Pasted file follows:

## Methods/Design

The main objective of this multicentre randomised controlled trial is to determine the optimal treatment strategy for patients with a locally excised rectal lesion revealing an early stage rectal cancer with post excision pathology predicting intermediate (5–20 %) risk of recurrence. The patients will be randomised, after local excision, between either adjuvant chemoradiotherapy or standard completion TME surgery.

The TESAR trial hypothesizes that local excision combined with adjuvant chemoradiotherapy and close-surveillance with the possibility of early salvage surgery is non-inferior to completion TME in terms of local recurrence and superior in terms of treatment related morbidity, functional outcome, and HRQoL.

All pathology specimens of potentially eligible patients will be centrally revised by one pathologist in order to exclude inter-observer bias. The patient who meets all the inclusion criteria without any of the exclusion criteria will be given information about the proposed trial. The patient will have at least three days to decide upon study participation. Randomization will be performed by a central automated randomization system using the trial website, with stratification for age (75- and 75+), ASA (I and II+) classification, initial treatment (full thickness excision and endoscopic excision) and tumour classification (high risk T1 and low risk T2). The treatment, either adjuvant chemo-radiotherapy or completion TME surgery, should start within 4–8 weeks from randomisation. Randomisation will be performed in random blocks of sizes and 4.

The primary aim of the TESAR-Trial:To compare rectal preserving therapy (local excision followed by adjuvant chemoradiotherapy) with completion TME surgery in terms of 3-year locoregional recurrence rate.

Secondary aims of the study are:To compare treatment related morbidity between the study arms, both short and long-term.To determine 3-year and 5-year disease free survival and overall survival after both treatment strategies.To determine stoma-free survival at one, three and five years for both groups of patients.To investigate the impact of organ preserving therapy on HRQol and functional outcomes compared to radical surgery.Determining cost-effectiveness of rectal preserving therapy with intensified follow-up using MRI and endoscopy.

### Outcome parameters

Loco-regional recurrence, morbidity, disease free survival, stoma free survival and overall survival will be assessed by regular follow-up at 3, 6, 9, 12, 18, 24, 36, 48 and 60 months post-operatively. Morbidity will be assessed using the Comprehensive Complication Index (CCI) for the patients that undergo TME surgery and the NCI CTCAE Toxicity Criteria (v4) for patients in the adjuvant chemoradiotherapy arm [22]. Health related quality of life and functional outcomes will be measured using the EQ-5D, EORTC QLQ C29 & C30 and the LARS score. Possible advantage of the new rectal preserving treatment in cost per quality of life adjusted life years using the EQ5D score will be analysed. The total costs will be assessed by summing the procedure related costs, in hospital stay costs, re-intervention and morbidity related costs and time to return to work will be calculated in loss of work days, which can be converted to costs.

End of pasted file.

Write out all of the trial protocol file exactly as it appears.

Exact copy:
## Methods/Design

The main objective of this multicentre randomised controlled trial is to determine the optimal treatment strategy for patients with a locally excised rectal lesion revealing an early stage rectal cancer with post excision pathology predicting intermediate (5–20 %) risk of recurrence. The patients will be randomised, after local excision, between either adjuvant chemoradiotherapy or standard completion TME surgery.

The TESAR trial hypothesizes that local excision combined with adjuvant chemoradiotherapy and close-surveillance with the possibility of early salvage surgery is non-inferior to completion TME in terms of local recurrence and superior in terms of treatment related morbidity, functional outcome, and HRQoL.

All pathology specimens of potentially eligible patients will be centrally revised by one pathologist in order to exclude inter-observer bias. The patient who meets all the inclusion criteria without any of the exclusion criteria will be given information about the proposed trial. The patient will have at least three days to decide upon study participation. Randomization will be performed by a central automated randomization system using the trial website, with stratification for age (75- and 75+), ASA (I and II+) classification, initial treatment (full thickness excision and endoscopic excision) and tumour classification (high risk T1 and low risk T2). The treatment, either adjuvant chemo-radiotherapy or completion TME surgery, should start within 4–8 weeks from randomisation. Randomisation will be performed in random blocks of sizes and 4.

The primary aim of the TESAR-Trial:To compare rectal preserving therapy (local excision followed by adjuvant chemoradiotherapy) with completion TME surgery in terms of 3-year locoregional recurrence rate.

Secondary aims of the study are:To compare treatment related morbidity between the study arms, both short and long-term.To determine 3-year and 5-year disease free survival and overall survival after both treatment strategies.To determine stoma-free survival at one, three and five years for both groups of patients.To investigate the impact of organ preserving therapy on HRQol and functional outcomes compared to radical surgery.Determining cost-effectiveness of rectal preserving therapy with intensified follow-up using MRI and endoscopy.

### Outcome parameters

Loco-regional recurrence, morbidity, disease free survival, stoma free survival and overall survival will be assessed by regular follow-up at 3, 6, 9, 12, 18, 24, 36, 48 and 60 months post-operatively. Morbidity will be assessed using the Comprehensive Complication Index (CCI) for the patients that undergo TME surgery and the NCI CTCAE Toxicity Criteria (v4) for patients in the adjuvant chemoradiotherapy arm [22]. Health related quality of life and functional outcomes will be measured using the EQ-5D, EORTC QLQ C29 & C30 and the LARS score. Possible advantage of the new rectal preserving treatment in cost per quality of life adjusted life years using the EQ5D score will be analysed. The total costs will be assessed by summing the procedure related costs, in hospital stay costs, re-intervention and morbidity related costs and time to return to work will be calculated in loss of work days, which can be converted to costs.